Cotyledon orbiculata var. oblonga macrantha
So familiar that it has gathered around it an entourage of common names (pig’s ears, paddle plant, navelwort) this sturdy and humble succulent is a survivor. It can cope with South Gippsland winters (although only happily if it is kept safe from frosts and its root run is not sodden) and it thrives in Melbourne where I have it growing under the eaves where it flourishes on it’s thick stem and its fleshy, vibrant leaves shine. I find that if it gets too much moisture in the winter, its leaves can become spotty and its flowers are less strident. Hence the eaves, or maybe under trees as long as it has access to a goodly amount of sunlight. This makes perfect sense, when you remember that it comes from southern Africa, where it is found in hot, free draining locations, like rocky hillsides and cliff faces and in the sand of coastal flats. Check out the links below if you want to find out more.
It might feel like winter, but it is only really autumn and the weather over the past few days in the Strzelecki Ranges, relentless rain and wild wind, have been the archetypal Autumn Break, the point at which the rains come to punctuate the progression of the seasons. It seems late this year. I was recently told that if we don’t get the break by Anzac Day we are in for a dry season. However, it might have been later than usual, but the Break’s heavy downfalls over the weekend could only herald moist conditions ahead.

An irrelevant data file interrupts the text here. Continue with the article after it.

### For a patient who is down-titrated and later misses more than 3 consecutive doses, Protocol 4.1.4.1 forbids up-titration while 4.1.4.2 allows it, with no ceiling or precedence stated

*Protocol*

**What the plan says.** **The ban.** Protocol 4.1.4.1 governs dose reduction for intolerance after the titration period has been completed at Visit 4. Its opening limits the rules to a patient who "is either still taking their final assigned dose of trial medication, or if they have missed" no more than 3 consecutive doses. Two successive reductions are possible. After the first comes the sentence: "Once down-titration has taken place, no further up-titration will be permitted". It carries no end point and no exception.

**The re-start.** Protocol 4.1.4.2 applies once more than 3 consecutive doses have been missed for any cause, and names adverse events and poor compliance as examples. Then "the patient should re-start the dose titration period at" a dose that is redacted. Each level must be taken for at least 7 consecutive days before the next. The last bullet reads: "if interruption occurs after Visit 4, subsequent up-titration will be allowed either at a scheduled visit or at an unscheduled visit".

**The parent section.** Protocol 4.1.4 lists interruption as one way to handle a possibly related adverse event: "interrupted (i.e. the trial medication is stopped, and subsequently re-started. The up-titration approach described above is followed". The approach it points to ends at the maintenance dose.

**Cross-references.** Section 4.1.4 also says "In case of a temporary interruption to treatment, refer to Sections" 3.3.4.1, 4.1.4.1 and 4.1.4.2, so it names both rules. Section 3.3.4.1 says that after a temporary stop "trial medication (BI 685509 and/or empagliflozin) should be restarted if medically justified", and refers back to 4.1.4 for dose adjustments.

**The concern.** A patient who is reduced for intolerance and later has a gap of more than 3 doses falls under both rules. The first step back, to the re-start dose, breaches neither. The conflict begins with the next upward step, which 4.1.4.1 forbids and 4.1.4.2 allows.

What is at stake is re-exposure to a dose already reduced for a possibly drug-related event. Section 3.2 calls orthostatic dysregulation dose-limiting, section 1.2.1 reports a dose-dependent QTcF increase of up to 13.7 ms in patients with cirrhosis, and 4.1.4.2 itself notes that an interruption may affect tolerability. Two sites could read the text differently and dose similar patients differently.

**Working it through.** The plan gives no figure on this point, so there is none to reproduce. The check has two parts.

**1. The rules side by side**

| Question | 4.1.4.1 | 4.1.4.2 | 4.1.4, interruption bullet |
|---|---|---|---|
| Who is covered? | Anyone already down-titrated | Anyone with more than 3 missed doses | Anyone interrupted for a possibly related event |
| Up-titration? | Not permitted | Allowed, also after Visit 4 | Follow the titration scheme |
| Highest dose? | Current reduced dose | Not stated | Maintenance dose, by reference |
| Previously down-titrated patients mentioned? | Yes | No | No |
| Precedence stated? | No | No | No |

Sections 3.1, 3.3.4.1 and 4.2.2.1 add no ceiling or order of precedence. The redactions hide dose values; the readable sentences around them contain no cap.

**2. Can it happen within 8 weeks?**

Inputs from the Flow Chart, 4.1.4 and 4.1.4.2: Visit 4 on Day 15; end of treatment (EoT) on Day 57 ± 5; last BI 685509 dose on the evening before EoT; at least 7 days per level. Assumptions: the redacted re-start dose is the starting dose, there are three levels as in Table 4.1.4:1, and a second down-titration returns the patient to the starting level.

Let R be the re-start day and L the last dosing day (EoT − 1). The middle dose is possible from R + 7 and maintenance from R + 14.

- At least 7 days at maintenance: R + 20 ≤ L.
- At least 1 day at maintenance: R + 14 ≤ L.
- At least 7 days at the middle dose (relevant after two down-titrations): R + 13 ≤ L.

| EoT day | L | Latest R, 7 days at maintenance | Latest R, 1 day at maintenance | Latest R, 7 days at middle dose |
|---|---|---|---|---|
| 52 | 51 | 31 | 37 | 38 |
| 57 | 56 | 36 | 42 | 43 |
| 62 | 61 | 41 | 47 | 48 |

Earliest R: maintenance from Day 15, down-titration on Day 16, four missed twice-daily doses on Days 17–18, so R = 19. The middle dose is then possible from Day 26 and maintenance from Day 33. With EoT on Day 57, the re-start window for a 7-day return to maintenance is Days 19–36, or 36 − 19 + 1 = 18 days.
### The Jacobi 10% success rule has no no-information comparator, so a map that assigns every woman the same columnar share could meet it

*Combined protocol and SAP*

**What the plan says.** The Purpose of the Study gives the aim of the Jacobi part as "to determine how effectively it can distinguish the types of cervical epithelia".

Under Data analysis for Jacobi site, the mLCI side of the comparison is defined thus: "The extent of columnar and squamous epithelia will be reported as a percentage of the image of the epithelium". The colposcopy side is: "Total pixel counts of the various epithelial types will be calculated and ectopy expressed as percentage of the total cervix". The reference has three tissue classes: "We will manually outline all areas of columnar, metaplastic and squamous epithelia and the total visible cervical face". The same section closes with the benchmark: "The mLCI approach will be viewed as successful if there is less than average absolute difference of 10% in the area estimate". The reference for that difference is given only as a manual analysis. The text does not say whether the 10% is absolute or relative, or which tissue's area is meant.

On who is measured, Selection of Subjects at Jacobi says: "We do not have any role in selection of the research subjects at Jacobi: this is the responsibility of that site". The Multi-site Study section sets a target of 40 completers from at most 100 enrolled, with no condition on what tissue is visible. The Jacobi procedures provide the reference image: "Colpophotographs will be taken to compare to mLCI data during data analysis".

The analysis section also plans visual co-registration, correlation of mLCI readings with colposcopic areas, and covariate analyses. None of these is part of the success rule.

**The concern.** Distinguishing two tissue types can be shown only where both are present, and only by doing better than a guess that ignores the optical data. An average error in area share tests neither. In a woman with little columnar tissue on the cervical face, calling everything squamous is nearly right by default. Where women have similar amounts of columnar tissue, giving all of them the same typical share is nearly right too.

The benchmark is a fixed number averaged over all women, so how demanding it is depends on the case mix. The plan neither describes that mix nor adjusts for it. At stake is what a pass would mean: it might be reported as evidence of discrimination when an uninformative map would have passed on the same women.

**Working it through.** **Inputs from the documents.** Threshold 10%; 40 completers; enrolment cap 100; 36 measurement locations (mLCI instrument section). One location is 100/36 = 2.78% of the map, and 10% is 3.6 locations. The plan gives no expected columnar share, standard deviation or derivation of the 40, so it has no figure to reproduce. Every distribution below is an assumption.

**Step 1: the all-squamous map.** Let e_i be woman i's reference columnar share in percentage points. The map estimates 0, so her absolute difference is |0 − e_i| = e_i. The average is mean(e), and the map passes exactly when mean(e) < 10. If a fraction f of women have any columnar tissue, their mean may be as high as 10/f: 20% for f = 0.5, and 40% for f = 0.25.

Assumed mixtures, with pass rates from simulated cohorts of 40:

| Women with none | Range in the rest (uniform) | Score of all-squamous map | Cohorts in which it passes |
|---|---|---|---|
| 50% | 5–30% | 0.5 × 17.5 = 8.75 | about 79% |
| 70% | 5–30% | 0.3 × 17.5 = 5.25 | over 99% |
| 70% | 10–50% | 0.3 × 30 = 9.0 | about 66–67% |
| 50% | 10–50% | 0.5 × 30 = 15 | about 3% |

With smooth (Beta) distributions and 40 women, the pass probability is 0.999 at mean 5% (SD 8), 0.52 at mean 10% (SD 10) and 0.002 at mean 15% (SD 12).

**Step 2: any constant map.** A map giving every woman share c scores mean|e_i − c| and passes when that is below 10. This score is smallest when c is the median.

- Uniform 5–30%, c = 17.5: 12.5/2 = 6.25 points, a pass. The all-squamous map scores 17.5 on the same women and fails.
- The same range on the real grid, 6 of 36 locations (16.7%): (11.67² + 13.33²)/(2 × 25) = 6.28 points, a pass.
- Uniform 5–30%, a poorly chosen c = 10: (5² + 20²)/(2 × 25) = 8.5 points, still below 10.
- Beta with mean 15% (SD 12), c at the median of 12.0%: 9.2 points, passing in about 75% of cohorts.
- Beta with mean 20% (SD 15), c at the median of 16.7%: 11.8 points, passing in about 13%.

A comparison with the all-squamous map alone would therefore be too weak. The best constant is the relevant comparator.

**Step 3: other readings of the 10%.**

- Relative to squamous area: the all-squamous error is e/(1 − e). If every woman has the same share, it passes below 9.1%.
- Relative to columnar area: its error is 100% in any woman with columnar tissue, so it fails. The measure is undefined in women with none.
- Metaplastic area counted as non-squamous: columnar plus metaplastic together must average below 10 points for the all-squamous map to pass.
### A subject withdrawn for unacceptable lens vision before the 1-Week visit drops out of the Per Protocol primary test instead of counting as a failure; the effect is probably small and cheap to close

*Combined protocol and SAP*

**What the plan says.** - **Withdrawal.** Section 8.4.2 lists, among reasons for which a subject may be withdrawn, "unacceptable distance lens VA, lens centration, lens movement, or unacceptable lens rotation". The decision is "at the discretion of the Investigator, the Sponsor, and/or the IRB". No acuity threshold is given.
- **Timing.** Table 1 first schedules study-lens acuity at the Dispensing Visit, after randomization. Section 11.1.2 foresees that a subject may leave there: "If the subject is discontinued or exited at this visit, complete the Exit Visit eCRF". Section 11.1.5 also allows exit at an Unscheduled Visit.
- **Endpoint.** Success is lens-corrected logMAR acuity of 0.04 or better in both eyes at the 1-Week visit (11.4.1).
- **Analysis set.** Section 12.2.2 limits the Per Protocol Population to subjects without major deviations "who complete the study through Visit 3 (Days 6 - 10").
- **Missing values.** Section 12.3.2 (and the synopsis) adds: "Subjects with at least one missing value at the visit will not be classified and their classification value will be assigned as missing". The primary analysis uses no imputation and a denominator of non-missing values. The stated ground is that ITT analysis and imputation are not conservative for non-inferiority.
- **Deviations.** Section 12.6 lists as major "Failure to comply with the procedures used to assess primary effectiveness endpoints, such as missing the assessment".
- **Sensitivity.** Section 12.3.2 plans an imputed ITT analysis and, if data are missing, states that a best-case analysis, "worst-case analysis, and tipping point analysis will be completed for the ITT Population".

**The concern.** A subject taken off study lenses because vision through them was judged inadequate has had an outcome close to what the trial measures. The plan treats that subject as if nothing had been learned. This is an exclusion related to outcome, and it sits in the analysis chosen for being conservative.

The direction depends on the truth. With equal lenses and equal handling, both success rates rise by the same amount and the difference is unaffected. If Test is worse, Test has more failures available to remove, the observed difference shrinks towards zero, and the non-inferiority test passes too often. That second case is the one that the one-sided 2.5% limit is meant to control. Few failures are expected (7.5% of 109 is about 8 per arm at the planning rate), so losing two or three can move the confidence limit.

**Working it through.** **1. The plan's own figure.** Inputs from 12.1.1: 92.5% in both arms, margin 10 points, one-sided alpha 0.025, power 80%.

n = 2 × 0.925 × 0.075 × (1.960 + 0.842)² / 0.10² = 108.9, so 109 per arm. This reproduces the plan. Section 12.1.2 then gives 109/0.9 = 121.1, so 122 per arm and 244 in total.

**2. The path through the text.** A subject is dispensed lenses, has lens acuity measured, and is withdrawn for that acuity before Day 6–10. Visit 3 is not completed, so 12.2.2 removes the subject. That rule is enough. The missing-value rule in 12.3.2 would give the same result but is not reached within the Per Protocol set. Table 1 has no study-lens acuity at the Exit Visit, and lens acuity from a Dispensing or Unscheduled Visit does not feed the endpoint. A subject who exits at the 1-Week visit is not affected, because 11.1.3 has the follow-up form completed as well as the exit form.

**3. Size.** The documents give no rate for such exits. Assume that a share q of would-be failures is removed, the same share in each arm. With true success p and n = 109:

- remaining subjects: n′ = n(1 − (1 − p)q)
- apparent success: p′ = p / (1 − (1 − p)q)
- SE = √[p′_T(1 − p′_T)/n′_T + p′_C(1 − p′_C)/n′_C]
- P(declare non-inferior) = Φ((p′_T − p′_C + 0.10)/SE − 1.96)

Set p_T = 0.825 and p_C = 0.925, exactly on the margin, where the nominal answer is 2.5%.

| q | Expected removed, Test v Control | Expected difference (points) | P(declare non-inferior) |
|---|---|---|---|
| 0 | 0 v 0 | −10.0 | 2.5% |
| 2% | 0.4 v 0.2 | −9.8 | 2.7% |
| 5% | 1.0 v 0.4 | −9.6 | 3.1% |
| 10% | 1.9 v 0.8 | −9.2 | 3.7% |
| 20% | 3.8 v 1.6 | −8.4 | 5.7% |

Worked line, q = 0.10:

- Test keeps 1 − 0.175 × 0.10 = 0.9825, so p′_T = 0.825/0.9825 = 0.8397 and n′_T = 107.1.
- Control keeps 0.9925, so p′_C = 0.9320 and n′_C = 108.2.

The images below are classic autumn fare: Gingko biloba against a background of evergreens; a seedling Acer palmatum that steals the show despite its humble origins; Liriodendron tulipifera, whose Autumn foliage is even more spectacular than its marvellous flower; Fly Agaric growing under the Castanea sativa, Mespilus germanica fading away brilliantly in the veggie patch, Punica granatum fruit stranded on bare branches.
These photos were all taken at Clear Springs, Mirboo, where despite the gloomy skies, there was enough colour coming from the changing foliage and the flowers of camellias and chrysanthemums to remind us of the sun, hidden somewhere, up there behind the clouds.
Autumn days are best. The sunlight has become less intense. Colours are not washed out in the garden as they were over summer. Colour comes in the flowers and the foliage, some of it new and fresh, some of it old and changing colour and soon to be gone. There is a hint of melancholy as the days shorten and the air cools in the evening earlier. But there is so much still happening in the garden that there is plenty to distract the mind from wintry thoughts.
Pineapple Sage (Salvia elegans), so understated for the rest of the year comes into its own in autumn. I have it planted in a thicket of shrubs that is being strangled subtly by an ornamental grape (Vitis spp.)
And this little patch of Cosmos in the vegetable garden is from seeds I gathered last year. It has replaced the dahlias which have suffered with the drier conditions.